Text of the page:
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## A Community Devoted to the Preservation and Practice of Celestial Navigation and Other Methods of Traditional Wayfinding

**Re: Refraction**

**From:**Marcel Tschudin

**Date:**2005 Aug 16, 17:33 +0300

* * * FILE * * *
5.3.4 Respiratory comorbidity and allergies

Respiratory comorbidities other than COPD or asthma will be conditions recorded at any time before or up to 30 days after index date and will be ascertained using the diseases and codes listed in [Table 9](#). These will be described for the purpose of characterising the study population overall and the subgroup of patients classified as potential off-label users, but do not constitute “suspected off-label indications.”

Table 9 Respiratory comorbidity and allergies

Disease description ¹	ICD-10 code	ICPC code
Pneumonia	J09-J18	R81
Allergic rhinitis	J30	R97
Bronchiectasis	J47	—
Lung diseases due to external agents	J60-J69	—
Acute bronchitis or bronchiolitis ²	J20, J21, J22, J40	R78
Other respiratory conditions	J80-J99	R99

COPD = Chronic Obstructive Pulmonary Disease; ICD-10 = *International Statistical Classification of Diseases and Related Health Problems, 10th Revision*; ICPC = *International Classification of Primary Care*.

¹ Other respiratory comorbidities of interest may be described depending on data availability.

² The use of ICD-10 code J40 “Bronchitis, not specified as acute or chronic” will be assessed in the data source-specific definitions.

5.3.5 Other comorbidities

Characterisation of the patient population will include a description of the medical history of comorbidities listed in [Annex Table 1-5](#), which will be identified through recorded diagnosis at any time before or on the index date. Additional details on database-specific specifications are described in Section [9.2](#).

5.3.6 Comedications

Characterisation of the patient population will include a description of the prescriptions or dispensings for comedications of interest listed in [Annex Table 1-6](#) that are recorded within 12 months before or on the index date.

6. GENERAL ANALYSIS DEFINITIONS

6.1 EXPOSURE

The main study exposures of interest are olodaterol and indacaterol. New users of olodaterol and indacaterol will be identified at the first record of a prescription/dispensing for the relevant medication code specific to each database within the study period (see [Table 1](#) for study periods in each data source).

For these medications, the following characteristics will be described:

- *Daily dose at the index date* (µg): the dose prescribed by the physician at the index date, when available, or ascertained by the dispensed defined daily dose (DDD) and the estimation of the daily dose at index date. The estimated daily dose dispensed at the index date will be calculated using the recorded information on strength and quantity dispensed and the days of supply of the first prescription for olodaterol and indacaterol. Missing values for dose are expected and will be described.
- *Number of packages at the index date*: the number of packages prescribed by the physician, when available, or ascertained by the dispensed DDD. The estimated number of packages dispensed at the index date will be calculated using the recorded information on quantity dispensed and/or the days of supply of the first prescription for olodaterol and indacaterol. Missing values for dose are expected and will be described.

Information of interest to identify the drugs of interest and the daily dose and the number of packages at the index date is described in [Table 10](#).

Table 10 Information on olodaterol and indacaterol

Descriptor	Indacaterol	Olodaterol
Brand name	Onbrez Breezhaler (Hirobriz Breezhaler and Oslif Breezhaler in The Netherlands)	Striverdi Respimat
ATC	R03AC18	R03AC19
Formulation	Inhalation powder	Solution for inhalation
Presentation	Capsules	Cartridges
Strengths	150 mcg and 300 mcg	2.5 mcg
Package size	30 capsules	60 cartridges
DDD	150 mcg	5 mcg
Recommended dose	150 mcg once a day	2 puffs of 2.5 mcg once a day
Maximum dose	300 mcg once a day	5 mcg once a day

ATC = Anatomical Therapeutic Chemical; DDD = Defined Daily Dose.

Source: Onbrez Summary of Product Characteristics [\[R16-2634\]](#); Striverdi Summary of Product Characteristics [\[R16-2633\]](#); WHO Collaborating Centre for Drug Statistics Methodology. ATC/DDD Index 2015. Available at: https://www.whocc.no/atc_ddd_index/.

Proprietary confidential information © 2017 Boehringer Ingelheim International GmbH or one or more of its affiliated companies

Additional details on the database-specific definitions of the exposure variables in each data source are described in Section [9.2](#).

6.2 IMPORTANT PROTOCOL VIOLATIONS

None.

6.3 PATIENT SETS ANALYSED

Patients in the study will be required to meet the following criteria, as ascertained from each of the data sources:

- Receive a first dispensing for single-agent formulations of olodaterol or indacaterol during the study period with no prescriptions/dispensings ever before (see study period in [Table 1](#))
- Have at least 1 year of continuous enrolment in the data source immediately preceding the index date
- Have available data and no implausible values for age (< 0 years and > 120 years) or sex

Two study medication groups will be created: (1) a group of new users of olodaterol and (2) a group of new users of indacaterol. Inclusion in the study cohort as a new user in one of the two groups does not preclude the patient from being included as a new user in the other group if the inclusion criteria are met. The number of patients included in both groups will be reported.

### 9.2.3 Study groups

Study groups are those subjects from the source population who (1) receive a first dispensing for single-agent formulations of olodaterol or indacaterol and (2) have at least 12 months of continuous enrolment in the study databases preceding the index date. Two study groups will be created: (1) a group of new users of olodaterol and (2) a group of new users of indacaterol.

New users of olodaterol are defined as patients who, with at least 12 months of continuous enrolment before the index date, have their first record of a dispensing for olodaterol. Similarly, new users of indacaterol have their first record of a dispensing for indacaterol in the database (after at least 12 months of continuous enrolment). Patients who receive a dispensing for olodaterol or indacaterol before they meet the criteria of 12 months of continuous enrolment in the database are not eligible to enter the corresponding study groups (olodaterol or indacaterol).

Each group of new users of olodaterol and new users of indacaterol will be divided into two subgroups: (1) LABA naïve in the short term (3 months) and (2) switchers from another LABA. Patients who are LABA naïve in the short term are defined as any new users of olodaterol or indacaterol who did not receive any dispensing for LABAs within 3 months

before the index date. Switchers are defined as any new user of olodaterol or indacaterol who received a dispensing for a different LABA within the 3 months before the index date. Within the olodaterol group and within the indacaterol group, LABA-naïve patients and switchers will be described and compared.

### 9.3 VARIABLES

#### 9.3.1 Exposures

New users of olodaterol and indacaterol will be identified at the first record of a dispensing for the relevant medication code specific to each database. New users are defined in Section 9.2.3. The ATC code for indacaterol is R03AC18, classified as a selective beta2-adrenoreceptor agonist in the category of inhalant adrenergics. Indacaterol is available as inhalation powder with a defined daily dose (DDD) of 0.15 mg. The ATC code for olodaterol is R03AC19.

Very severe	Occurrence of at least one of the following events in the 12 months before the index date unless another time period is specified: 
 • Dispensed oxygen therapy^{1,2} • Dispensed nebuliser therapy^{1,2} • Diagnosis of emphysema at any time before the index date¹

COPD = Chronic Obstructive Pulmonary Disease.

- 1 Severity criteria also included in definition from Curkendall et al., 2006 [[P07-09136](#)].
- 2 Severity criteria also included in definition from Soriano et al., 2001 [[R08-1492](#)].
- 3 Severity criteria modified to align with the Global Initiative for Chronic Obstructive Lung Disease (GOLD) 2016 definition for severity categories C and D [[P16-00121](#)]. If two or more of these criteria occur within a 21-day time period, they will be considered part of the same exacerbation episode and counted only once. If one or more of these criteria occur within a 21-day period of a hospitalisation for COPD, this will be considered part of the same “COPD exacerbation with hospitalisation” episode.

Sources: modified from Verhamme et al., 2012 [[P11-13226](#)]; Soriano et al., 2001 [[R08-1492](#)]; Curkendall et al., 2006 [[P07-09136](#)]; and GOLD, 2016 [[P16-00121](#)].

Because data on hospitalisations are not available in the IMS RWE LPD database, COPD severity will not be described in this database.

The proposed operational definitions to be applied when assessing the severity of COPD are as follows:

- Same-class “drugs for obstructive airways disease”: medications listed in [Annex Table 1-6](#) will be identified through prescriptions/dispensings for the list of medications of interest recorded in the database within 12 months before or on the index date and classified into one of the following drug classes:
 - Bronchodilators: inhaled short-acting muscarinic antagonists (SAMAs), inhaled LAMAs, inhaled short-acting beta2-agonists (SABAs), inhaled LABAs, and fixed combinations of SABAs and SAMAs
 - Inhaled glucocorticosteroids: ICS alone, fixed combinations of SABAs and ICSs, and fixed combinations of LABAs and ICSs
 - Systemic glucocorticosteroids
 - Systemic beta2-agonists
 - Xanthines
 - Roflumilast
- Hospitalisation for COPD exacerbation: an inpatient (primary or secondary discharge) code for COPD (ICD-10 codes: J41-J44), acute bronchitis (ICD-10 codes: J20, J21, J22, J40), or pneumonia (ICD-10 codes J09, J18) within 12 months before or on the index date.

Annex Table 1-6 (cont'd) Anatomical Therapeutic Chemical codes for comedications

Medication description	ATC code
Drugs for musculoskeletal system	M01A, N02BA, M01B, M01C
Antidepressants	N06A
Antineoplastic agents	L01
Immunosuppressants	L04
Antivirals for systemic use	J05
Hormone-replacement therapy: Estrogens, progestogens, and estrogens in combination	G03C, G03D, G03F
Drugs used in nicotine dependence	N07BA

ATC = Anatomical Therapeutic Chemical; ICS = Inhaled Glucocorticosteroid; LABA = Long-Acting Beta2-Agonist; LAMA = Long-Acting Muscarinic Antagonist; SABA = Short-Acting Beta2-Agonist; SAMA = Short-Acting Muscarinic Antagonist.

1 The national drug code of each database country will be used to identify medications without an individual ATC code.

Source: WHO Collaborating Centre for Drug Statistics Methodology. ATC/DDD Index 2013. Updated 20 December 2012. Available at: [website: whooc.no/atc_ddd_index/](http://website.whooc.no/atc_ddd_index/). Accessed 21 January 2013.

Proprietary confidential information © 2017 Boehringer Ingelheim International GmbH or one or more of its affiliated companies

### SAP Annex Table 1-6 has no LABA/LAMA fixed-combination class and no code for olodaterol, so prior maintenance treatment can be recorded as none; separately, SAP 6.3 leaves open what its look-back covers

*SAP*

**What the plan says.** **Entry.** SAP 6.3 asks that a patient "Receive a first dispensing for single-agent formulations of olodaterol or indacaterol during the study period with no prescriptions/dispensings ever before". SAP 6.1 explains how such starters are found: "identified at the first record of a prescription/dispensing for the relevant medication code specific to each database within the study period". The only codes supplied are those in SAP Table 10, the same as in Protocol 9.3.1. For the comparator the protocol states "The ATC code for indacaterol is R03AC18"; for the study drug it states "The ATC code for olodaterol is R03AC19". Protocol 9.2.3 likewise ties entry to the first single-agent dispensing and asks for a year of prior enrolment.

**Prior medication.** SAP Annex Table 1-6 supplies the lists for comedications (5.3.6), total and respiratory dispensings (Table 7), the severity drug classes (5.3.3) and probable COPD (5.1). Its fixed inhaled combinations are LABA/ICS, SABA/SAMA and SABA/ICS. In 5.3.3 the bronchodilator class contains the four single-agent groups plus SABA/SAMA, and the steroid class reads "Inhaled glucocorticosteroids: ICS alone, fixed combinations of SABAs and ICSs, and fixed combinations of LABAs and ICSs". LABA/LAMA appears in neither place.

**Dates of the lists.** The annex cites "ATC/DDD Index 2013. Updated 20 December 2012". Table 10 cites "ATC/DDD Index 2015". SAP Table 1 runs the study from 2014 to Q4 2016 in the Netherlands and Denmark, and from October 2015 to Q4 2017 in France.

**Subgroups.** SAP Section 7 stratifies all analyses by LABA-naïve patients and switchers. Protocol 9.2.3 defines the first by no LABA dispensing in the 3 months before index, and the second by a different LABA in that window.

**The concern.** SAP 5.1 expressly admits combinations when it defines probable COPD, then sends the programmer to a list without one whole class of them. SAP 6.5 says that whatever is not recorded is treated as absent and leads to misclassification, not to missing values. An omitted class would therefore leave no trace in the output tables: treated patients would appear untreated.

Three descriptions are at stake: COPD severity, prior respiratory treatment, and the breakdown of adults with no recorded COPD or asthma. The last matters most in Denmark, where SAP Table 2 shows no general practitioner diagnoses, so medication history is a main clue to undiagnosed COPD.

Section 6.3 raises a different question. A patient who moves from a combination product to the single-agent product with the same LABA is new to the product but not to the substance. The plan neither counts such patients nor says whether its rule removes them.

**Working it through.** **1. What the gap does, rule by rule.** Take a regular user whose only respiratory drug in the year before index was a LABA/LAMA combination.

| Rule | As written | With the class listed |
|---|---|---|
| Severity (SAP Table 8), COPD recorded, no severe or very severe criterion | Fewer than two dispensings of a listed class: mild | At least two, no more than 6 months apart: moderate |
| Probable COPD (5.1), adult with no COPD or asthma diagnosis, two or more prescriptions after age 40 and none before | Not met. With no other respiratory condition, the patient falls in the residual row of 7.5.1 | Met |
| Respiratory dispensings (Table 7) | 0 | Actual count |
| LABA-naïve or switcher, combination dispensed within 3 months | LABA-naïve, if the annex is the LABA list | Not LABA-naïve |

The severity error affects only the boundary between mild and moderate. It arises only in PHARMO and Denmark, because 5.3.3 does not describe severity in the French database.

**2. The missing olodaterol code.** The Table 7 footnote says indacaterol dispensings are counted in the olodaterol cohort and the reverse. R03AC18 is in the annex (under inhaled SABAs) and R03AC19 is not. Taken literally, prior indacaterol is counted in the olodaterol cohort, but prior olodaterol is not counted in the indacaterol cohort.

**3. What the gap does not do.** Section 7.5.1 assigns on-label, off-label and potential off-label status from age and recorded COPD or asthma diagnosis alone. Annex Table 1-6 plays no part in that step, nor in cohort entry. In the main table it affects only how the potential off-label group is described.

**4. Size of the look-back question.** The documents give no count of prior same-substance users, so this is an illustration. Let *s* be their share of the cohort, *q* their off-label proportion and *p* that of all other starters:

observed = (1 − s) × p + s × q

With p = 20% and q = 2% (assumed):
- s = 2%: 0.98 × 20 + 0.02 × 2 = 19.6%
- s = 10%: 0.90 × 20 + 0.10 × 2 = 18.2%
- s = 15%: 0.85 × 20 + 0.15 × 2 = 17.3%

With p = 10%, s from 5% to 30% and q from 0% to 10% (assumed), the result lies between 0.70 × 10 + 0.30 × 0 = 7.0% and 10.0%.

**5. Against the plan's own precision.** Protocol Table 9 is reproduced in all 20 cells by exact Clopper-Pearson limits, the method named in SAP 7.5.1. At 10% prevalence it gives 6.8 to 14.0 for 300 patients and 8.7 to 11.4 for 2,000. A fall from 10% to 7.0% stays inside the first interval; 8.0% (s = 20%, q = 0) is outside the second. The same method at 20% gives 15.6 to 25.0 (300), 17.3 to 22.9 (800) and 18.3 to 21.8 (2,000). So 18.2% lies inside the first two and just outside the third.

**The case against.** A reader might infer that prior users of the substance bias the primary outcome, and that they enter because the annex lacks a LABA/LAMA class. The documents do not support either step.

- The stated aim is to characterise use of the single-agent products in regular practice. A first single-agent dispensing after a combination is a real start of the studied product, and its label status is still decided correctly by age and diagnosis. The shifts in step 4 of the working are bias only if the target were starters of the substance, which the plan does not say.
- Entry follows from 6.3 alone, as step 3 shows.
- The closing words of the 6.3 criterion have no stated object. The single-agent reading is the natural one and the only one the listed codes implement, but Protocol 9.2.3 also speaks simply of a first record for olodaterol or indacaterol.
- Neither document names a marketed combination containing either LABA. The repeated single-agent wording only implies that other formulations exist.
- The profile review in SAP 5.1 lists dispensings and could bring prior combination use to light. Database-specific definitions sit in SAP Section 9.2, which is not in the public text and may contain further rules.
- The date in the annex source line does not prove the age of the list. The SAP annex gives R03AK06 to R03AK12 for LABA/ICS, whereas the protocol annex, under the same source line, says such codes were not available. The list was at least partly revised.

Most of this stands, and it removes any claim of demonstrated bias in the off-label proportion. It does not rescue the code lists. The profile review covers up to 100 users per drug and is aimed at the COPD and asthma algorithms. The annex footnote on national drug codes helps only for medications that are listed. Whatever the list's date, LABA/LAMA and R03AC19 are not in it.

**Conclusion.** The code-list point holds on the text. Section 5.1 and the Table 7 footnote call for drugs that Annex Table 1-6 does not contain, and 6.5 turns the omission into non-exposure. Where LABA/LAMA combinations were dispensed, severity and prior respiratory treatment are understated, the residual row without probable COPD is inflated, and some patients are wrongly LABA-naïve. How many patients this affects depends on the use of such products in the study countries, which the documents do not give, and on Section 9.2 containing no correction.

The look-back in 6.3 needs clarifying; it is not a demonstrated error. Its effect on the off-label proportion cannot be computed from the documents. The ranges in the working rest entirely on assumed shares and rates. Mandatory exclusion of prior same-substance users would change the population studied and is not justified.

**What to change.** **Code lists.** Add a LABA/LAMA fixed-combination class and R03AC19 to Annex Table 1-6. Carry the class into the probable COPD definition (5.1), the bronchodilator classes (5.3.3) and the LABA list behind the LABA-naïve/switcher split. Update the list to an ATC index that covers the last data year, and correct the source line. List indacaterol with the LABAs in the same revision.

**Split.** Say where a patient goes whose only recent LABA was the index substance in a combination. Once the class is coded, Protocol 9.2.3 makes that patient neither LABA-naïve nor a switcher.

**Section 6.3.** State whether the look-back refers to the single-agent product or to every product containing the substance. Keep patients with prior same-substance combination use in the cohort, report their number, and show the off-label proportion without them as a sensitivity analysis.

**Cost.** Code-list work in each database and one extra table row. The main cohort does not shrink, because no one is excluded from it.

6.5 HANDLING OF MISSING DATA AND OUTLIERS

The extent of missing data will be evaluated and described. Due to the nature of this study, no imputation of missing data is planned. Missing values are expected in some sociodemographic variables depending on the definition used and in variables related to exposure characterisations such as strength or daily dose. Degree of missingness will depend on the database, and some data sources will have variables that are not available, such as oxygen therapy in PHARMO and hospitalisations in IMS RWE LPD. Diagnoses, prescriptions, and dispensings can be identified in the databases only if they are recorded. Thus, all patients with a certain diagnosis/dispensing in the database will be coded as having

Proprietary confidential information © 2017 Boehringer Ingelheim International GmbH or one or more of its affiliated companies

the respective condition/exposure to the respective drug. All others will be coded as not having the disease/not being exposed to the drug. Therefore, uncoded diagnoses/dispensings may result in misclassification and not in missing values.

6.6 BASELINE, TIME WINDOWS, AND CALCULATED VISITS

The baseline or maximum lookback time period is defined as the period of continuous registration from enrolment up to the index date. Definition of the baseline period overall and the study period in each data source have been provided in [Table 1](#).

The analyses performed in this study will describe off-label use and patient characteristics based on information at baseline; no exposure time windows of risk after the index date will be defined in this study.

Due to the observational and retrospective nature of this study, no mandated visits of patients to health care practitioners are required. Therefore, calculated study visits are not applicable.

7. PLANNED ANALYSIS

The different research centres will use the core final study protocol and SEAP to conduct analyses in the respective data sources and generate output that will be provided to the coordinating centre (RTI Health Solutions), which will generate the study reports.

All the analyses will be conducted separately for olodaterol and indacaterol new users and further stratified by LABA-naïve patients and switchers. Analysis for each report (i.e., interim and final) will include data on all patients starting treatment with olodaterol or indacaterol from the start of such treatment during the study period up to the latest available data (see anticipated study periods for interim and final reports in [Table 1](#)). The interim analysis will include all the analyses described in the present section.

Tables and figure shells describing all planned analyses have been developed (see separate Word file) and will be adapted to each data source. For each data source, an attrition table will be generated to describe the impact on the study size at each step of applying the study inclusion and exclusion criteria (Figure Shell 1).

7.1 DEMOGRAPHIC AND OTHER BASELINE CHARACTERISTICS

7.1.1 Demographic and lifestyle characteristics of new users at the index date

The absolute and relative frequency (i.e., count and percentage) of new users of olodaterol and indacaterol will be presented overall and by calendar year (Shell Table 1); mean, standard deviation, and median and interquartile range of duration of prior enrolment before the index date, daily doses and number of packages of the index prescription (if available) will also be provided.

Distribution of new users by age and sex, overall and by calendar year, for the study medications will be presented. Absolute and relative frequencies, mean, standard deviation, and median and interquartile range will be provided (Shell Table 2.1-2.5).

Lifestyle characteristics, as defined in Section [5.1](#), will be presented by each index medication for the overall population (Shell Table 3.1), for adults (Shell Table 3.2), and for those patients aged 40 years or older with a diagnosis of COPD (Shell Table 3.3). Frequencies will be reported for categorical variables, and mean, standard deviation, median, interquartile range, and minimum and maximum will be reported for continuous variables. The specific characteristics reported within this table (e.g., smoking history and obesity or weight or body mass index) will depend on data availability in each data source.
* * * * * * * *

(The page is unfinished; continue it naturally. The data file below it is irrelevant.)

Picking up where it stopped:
I just received the follwing information from USNO, refering to the table 6 quote Pub 249 is indeed a publication of NGA, not USNO. It is regrettable that they are unable to support their own product. I will answer this question as best as I can, but be aware that I am working from an old (epoch 1995.0) copy of Pub 249. It does appear that the refraction table in Pub 249 was derived from the more detailed refraction table published annually in the Air Almanac. The Air Almanac table first appeared in the AA for 1953. The scientific underpinnings of the Air Almanac table were published in a paper, "The Refraction Table in the Air Almanac," by D.H. Sadler, former Superintendent of H.M. Nautical Almanac Office (UK). The paper likely appeared during the first half of the 1950s in the (British) journal, Navigation (may have been called the Journal of the Institute of Navigation). That's the best I can do regarding the reference. Perhaps a good library can help with the literature search. Astronomical Applications Dept. US Naval Observatory unquote Does anyone of you know more about the mentioned paper from D.H. Sadler or the journal where it was published? Marcel ----- Original Message ----- From: "Gary J. LaPook"To: Sent: Tuesday, August 16, 2005 9:05 AM Subject: Re: Refraction > Any idea how the refraction tables in the Air Almanac and HO 249 were > computed? They show values for altitudes down to 3?53' below the > horizon, from a height of eye of 55,000 feet at which point the > refraction is 60'. The refraction is also listed as 60' for -2?53' when > observed from 30,000 feet. It should be noted that for altitudes below > about 1? the refraction correction is only listed by 5' intervals. > > Gary LaPook > > george huxtable wrote: > >> This is the second attempt to send this message to nav-l. Previously, >> on 14 >> August, I had a bounce message. Don't know why. >> >> ============================================== >> Marcel Tschudin wrote- further about refraction. >> >> Unfortunately, there is no TRUE value for refraction at low angles of >> altitude, close above the horizon. Pulkova observatory near St Petersburg >> has been running a programme of measurements over many years, that as far >> as I'm aware still continues. Every now and then, a revised publication >> emerges with improved and updated results. Because refraction at low >> angles varies with the local weather (and not just the air density at the >> observer), quoted values are average results, over a long time. On any >> day >> the actual refraction can differ, as distortions in the apparent disc >> of a >> low Sun clearly indicate.. Correcting for local temperature and pressure >> will do something to iron out those variations, but significant >> differences >> will remain. >> >> Bennet has provided a formula which is an empirical attempt to fit that >> averaged data. At large angles of altitude, it becomes proportion to the >> tan of the zenith angle, as Snell's law requires. Near the horizon, where >> refraction rises sharply, the divergence from Snell's law shows up in >> correction terms which turn out to be remarkably simple. However, I >> doubt >> whether those terms have any backing in terms of the physics of the >> refraction process; more likely, they are just empirical attempts to >> get as >> good a fit as possible, compatible with a simple calculation. It was >> devised in the days before everyone had a computer / calculator. >> >> So it's no surprise that tabulated refraction values agree well with >> Bennett. His formula was devised to replicate those values. In some >> publications, such as the Nautical Almanac, it appears that Bennett's >> formula itself is used as the basis for the refraction tables (though the >> constants have recently been tinkered-with a bit to improve the fit to >> recent Pulkova data) so it's not surprising that it shows good agreement. >> The almanac wisely states that-"the actual values of the dip and of the >> refraction at low altitudes may, in extreme atmospheric conditions, >> differ >> considerably from the mean values used in the tables". >> >> Bennett's empirical formula was, presumably, optimised to achieve an >> acceptable fit for positive angles of altitude and took no account of >> negative angles, and there's no reason to expect it to fit the observed >> refraction in that region. >> >> What I would conclude from all this is that there's no point in seeking >> extreme accuracy for such low-angle refraction predictions, positive or >> negative.. Where Marcel says- >> >>> In the mean time I also found the source code of a BASIC program to >>> calculate refraction by integration. The program was described in Sky & >>> Telescope of March 1989. Without having the original article, I >>> transcribed >>> the program into the language with which I am working at the moment, >>> i.e. in >>> Pascal/Delphi. A comparison of the refraction values, either from the >>> table >>> 6 or those from Bennett, with those of the program show that those >>> depend >>> substantially of the selected refraction index of air. The problem of >>> calculating the refraction becomes now a problem of calculating a >>> realistic >>> refraction index for air, which depends on the wavelength, temperature, >>> humidity. >> >> >> It strikes me that (as Fred Hebard has indicated) such corrections for >> wavelength and humidity are sufficiently small to be neglected, and to be >> overwhelmed, at low angles of altitude, by the unpredictable layering of >> temperature gradients in the air. Any such integration is only as good as >> the data that is available to feed into it, varying from one day to >> the next. >> >> Marcel added- >> >>> All this investigations done so far are for refraction values for >>> APPARENT >>> negative altitudes. For my program I need however also the "inverse", >>> i.e. >>> the calculation of the refraction for physical, TRUE negative >>> altitudes,which has not been tuched so far. >> >> >> Well, I touched on it, in my last posting, in quoting the refraction >> at the >> tangent point (which corresponds to zero degrees true altitude) to be, at >> sea level, about 29 minutes, and not 34 minutes (which is the adopted >> mean >> value for refraction at zero degrees apparent altitude). >> >> George. >> =============================================================== >> Contact George at george---.u-net.com ,or by phone +44 1865 820222, >> or from within UK 01865 820222. >> Or by post- George Huxtable, 1 Sandy Lane, Southmoor, Abingdon, Oxon OX13 >> 5HX, UK. >> >> >